A Mexican Mirage

Reflection after a trip like ours is no easy task. I find it challenging to pluck apart the lingering memories of Mexico, laughable to try describing the taste of shark or beauty of a dolphin feeding frenzy, and approaching futile to attempt separating my pre-trip expectations from my current self. In many ways, when comparing my visions of Mexico before and after this course, I am reminded of a desert mirage. The only thing of which I am sure is the powerful perspective of proximity.

Before visiting this country, its image in my mind was based largely by my experiences with Mexican-Americans and blurred by sound bites or dramatized film. One the one hand, I pictured spicy mangoes, the Virgin of Guadalupe, and a mariachi band. When the campus director of our field station told us we did not need to be afraid, I realized I was also expecting a degree of danger. In reality, while some of the staple national symbols were present, the Mexican state of Sonora is as dynamic a community as my home city – the fourth largest in the U.S. – and there is no more to fear there than at home.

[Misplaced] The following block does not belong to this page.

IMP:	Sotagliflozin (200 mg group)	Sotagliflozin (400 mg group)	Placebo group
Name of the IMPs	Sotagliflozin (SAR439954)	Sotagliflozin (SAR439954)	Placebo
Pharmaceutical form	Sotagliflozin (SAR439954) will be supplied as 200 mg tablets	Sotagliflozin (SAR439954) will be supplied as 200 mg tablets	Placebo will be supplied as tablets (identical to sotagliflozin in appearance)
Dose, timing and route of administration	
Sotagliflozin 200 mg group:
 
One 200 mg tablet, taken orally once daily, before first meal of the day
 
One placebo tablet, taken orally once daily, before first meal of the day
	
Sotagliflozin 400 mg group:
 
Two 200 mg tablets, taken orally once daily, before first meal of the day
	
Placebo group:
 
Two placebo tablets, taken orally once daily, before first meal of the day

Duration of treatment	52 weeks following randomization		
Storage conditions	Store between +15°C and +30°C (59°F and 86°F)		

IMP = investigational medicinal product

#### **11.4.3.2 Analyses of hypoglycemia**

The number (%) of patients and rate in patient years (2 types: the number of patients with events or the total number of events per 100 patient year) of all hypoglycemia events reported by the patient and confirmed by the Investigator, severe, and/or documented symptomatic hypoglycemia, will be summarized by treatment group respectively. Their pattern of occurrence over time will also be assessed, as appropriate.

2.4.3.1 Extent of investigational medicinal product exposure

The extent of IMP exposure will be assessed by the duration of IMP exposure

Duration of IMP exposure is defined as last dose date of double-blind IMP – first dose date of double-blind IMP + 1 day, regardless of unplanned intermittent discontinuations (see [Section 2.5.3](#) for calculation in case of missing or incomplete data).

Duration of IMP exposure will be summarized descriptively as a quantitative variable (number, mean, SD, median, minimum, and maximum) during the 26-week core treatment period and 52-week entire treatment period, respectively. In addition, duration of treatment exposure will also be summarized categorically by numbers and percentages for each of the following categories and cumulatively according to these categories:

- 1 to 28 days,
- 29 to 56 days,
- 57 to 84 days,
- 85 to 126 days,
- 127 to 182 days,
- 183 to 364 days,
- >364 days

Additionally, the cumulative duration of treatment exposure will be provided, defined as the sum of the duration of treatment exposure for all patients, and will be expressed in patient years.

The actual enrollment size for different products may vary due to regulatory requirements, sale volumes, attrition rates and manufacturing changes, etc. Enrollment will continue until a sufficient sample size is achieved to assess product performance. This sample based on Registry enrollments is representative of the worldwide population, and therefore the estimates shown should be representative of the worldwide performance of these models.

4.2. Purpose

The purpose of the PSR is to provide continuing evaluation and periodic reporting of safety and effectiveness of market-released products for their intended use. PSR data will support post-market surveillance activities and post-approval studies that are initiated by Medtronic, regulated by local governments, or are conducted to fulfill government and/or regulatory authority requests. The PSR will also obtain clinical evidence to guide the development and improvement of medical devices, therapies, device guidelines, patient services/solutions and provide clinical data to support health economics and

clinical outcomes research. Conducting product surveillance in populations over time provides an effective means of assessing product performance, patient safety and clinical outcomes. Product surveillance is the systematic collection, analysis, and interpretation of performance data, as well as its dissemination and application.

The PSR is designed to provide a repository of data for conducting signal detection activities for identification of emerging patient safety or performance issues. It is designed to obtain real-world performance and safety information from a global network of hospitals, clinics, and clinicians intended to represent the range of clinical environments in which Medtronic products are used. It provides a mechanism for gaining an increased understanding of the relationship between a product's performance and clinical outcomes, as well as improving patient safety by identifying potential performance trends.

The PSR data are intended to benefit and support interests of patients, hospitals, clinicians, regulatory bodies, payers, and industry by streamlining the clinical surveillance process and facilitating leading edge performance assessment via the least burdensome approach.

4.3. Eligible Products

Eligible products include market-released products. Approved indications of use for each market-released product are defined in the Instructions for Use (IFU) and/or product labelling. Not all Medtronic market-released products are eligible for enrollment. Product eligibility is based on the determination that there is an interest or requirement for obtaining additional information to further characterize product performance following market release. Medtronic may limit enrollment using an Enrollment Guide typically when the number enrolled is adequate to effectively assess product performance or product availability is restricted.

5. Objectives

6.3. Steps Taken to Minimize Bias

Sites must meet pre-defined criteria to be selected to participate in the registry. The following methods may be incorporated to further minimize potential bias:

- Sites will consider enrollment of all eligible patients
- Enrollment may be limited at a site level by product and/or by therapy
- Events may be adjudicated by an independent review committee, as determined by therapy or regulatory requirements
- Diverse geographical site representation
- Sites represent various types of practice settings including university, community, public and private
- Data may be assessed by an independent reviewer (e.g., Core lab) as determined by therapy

In Mexico I saw many familiar contradictions – a smuggler boat turned educational vessel, extreme poverty and squatter structures neighboring a luxurious hotel dubbed “hacienda,” conservation murals whose bases were littered by trash and fish bones – all the trappings and complexities of civilization as I know it. I also saw a people with a love for the sea, and an ocean which supplied them haul after haul with a means to exploit it. I met members of an indigenous community with extreme pride in their people, but also disillusionment for those members who did not fit the mold. I swam with sea lions and heard local conservation leaders speak of their decline.

 

 

In many ways, my experience in Mexico can be compared to the horizon on the Infiernillo Channel. From a distance, you cannot distinguish between the sea and the sky. Once you are actually on a panga atop the water, riding the horizon, everything comes into focus. You still fail to see the shadows of some sea turtles lingering below the surface, speak too loud to hear terns overhead, and do not often appreciate the finer complexities like the hundreds of plankton species at your fingertips. However, you can tell up from down, you are oriented, and once present you can begin to digest the beauty of a complex system firsthand.

 

 

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